Besides the sound simply being less preferable to other reverbs, springs have some issues that are a part of the package and can’t be avoided. Guitarists know that if you bump into an amplifier with a spring in it, it can cause the amp to output a horrendously loud sound of thunder. Similar effects can occur when the springs are driven too hard, albeit at a much quieter amplitude.
How to Use Spring Reverb Live & in Mixing
There are a lot of purists who idolize the past (for good reason) and want to emulate the old days. For that reason analog spring reverb still exists as do VST plugins and digital algorithms in effects pedals and amps. They’re still very relevant. You never know when you’ll get a client that wants it in a mix.
The main thing to remember about springs are that they are synthetic. You should never reach for it when you want to emulate the sound of a realistic room.
In a live setting or in mixing with a dense instrumentation, spring verb should be thought of as an effect used to bring attention to moments in time and to add color rather than as a way to emulate the natural reverb of a realistic physical space.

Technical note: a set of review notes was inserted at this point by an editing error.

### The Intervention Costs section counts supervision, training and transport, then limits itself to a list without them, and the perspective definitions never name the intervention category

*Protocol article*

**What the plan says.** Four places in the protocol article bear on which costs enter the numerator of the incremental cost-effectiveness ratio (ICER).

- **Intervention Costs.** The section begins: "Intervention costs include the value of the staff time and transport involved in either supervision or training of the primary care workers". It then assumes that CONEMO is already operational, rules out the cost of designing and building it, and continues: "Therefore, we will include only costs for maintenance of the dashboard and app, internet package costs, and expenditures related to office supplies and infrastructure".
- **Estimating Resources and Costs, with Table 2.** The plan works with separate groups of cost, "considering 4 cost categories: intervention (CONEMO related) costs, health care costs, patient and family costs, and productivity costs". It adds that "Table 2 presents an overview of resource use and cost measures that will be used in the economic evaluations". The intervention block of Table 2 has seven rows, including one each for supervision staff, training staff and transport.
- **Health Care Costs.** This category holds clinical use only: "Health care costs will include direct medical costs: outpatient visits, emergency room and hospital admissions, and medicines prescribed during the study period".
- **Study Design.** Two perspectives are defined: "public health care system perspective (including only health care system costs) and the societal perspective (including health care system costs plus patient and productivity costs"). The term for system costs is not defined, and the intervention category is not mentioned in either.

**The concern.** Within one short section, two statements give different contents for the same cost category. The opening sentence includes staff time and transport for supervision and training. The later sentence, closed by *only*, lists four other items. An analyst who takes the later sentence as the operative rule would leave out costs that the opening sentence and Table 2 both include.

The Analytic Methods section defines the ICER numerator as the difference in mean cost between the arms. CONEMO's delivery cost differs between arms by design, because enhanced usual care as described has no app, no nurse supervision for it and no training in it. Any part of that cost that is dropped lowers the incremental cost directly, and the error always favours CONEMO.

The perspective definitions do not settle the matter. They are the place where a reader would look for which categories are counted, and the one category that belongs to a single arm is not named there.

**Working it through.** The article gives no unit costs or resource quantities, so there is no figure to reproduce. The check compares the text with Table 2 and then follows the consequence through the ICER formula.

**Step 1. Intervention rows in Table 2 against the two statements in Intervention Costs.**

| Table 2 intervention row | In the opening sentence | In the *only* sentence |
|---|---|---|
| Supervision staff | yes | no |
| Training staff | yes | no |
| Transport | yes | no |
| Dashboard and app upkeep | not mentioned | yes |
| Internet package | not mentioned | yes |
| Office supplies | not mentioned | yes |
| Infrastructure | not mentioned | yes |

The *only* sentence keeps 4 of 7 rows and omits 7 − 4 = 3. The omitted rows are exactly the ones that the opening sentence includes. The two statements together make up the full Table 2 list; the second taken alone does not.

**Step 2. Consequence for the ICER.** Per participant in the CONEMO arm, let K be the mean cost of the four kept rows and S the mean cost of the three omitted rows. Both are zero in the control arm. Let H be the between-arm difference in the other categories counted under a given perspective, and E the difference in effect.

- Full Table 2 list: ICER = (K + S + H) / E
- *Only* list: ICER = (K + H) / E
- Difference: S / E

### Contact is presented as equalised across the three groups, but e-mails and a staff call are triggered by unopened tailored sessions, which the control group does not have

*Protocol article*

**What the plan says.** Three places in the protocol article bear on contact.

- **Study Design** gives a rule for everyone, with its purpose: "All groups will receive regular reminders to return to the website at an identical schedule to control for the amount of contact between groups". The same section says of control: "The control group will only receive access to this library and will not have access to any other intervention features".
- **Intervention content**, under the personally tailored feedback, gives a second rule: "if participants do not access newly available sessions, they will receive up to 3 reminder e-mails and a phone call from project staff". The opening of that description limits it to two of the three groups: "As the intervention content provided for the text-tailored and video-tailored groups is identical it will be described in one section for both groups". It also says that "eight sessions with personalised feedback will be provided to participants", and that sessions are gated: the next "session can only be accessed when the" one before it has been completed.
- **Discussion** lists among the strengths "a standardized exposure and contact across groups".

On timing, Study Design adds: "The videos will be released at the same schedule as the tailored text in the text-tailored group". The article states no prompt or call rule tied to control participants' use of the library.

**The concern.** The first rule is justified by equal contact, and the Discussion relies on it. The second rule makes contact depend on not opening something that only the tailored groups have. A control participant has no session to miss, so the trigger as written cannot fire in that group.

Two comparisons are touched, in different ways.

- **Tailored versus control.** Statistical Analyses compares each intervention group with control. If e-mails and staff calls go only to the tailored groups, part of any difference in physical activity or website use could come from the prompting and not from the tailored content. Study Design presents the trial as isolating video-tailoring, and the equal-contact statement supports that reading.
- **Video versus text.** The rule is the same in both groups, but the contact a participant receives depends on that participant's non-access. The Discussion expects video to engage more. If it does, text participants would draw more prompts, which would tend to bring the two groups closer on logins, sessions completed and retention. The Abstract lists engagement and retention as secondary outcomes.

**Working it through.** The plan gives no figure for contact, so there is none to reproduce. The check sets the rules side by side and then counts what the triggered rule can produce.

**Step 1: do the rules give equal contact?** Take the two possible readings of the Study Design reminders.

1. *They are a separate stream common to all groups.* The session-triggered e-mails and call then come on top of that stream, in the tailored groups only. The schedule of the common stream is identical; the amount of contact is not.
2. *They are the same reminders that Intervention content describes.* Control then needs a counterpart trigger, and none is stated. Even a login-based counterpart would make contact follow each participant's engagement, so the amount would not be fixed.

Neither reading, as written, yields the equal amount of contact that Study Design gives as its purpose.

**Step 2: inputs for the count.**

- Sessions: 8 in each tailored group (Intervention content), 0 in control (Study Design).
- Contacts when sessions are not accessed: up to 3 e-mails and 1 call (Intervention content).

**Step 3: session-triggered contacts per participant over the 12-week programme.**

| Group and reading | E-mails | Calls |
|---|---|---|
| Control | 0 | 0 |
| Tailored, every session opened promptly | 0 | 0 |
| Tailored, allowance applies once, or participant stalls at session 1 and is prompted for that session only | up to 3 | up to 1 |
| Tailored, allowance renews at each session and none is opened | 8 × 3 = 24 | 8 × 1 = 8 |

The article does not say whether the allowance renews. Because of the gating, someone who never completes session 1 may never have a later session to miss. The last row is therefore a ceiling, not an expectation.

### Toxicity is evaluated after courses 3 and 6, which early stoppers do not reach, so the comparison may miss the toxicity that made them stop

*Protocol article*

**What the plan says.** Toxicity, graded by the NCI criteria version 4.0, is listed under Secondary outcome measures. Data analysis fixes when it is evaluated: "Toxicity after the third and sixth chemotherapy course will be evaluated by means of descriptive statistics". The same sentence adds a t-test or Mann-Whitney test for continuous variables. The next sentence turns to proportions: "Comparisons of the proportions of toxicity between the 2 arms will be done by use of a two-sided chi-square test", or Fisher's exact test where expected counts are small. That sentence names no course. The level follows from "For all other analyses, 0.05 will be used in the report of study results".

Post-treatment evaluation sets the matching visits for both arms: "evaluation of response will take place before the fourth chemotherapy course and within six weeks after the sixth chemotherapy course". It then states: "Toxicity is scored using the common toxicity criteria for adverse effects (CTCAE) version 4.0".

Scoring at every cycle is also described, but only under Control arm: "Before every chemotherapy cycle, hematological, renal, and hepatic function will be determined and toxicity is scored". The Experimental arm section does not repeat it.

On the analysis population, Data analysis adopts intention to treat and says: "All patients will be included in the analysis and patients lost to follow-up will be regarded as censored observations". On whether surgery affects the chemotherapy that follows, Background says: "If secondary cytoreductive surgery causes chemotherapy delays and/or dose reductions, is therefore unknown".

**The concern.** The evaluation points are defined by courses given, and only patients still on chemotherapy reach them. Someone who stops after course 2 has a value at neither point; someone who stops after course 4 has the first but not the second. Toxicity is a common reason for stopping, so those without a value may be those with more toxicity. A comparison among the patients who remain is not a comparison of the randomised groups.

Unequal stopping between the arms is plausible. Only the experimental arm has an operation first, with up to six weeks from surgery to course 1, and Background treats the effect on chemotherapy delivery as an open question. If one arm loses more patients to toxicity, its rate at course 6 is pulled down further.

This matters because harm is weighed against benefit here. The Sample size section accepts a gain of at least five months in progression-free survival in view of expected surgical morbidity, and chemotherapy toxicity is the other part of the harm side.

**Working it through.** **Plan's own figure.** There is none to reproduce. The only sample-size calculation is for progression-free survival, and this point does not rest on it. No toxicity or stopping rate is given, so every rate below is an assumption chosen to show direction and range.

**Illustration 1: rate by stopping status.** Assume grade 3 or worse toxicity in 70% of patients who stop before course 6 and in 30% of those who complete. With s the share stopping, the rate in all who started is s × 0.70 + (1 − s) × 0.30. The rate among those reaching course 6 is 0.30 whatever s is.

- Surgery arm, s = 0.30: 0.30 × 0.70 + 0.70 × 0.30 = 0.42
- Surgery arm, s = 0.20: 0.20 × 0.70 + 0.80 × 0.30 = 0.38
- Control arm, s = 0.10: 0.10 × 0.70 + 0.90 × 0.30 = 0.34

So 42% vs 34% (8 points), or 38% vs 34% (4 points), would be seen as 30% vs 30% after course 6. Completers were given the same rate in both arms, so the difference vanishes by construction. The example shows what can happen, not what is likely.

That means you don’t want to crank that sucker up and keep it running the whole time. Keep it at lower volumes tucked underneath the instrument and general mix, bringing it up in volume during solos or special moments. If you try to make it prominent in dense mixes it’s going to make a mess of things.
In more sparse arrangements it can be an “always on” effect but expect it to add a lot of bottom end to your sound. Not only will you gain a bouncy, metallic sound but you’ll boost the low end and low mids. If you can run it in an effects loop and add an equalizer after it, you can better shape it to play well with your mix.
You can achieve that same concept when mixing by using an auxiliary bus. Add a send to your track or tracks to push them over to the bus, where you’ve applied your spring reverb and also a parametric equalizer after it. Here you can shape the sound of the reverb to not only carve out room for your instruments but also to reduce the impact of the low-end boost, if desired.
The above is an example of how you’d deal with EQ on a reverb bus. A low roll-off and high roll-off are essential to maintaining clarity in the mix for all instruments, and then you can cut around the area of intelligibility and presence. This lets the reverb fill in the gaps rather than compete with the instruments, like in the image below. Pre-delay helps with this too.